Visiting Fontvieille, Principality of Monaco and its rose garden: named for Princess Grace of Monaco
Far more than a flower, far more than a rose garden
Seeing the lush vegetation of this secluded garden in the Fontvieille suburb of the Principality of Monaco, one might almost forget that Fontvieille is built on land reclaimed from the sea. In any case, it is an ideal, quiet site for a garden created in memory of H.S.H. Princess Grace of Monaco (1929-1982), opened in 1984. Roses were known to be particular favourite flowers of the Princess and approximately 4,000 roses are said to be present in the garden, in many varieties.
One rose variety is called the Grace de Monaco ; another, the Princesse de Monaco .
Canadians may note with interest that another of the rose varieties is the Jacques Cartier , named for the great explorer; this was bred in the 19th century.
In the middle of the rose garden is a 1983 statue, executed in bronze by Kees Verkade (1), representing Princess Grace.
In 2009, a book, in which about 300 of the garden's roses are featured in high quality photographs was issued in, Monaco, edited by Dr. Giuseppe Mazza (2); this book includes a foreword by way of a tribute by H.S.H. Prince Albert II of Monaco.
The rose garden is situated adjacent to Fontvieille landscape park (Parc paysager de Fontvieille ), in which many olive trees and palm trees have been planted. Monaco's Heliport (Héliport de Monaco ) is also located nearby (with 7-minute flight links to Nice airport).
A plaque at the garden refers to the initiative of HSH Prince Rainier III of Monaco (1923-2005) in establishing the garden in memory of Princess Grace.
On another plaque, a meditative quotation from the Princess is reproduced, in English and French. The English version reads:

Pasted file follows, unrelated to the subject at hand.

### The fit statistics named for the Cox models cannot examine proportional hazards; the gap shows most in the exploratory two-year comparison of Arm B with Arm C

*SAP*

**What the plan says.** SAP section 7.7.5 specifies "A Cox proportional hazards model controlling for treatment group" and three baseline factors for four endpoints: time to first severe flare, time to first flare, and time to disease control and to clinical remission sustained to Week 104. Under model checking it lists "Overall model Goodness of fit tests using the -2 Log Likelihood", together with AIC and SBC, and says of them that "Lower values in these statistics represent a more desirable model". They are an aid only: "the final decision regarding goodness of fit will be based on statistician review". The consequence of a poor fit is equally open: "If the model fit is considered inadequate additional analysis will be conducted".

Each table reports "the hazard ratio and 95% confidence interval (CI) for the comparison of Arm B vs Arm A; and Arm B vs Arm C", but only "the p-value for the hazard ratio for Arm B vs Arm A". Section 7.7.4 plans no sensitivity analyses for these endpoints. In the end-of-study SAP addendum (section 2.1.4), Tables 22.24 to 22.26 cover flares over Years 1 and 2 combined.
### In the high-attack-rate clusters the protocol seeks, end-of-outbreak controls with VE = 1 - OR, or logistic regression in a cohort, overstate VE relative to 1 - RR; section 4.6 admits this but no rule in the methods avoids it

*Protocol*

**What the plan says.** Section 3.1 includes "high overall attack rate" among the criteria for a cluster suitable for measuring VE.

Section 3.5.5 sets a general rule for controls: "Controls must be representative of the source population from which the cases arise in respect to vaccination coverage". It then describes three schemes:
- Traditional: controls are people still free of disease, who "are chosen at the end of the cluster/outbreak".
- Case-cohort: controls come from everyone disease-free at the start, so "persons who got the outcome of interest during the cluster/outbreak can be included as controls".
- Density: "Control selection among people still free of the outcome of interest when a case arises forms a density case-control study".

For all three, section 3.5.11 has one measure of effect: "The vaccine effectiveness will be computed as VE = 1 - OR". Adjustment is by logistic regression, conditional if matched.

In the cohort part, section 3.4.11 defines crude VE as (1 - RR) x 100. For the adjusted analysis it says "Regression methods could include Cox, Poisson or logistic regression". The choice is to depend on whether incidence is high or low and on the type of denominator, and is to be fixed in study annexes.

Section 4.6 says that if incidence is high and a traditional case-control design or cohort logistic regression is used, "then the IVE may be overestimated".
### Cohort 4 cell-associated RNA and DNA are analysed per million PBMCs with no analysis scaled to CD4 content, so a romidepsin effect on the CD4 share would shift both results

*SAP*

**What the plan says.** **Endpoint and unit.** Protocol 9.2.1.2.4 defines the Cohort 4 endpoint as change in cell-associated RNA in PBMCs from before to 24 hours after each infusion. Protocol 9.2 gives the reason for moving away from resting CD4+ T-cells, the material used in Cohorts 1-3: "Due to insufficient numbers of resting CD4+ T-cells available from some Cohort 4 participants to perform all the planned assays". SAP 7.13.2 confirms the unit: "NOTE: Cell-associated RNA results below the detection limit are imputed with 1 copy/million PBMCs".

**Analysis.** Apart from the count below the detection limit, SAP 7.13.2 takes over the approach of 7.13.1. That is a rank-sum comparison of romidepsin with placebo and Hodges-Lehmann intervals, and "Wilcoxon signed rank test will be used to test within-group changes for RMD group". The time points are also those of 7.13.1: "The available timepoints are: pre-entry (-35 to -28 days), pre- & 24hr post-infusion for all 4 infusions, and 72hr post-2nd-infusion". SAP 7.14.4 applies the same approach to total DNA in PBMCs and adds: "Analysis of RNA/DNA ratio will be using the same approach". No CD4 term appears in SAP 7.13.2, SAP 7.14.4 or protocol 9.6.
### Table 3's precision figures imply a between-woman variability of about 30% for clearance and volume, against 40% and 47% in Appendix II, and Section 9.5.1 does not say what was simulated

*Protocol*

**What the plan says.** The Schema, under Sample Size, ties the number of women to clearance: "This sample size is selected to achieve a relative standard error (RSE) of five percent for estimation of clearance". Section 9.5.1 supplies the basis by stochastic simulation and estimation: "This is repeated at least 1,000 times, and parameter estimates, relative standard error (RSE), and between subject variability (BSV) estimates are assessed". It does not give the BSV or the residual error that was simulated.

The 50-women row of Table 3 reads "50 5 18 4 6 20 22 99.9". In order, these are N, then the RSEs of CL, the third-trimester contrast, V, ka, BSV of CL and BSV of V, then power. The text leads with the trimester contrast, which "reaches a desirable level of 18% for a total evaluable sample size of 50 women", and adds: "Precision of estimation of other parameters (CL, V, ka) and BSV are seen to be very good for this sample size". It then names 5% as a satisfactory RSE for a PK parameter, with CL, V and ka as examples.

What is so special about a rose that it seems far more than a flower?
Perhaps it is the mystery that it has gathered through the ages
Perhaps it is the joy that it continues to give .
(1) Kees Verkade was also responsible for the 1997 statue of François Grimaldi ('Malizia'), which stands outside the Prince's Palace, Monaco.
(2) Dr. Giuseppe Mazza, Ed., La roseraie de la Princesse Grace , Monaco: Stile Libero Editions, 2009
Also worth seeing
Monaco's cultural attractions are too plentiful to summerize adequately; however, also at Fontvieille, like the Princess Grace Rose Garden, are the Naval Museum (Musée Naval de Monaco ) and the stamp and coin museum. The Napoleon Museum, in a wing of the Prince's Palace, and the Oceanographic Museum (Musée Océanographique ) are located in Monaco Town .
How to get there: Delta Airlines flies direct from New York to Nice, France (Aéroport Nice Côte d'Azur ), where car rental is available. Bus links also exist from Nice airport to Monaco. The French railroad company SNCF maintains services to Monaco from Downtown Nice. For North Americans making the London, England area their touring base, airlines flying to Nice include easyJet, from London Luton Airport. Please be aware that some facilities may be withdrawn, without notice. Please check with the airline or your travel agent for up to date information.
MJFenn is an independent travel writer based in Ontario, Canada.
Other of my hubpages may also be of interest
- Visiting the Principality of Monaco: witnessing the changing of the Prince's military guard
- Visiting the Principality of Monaco: memories at the Napoleon Museum
- Visiting the Japanese Garden, Monaco: abstract microcosm with complex linguistic nuances
- Visiting Beausoleil, France, and its St Joseph's church: a town founded in 1904
- Visiting Menton, France: Mediterranean, border city with Monaco memories
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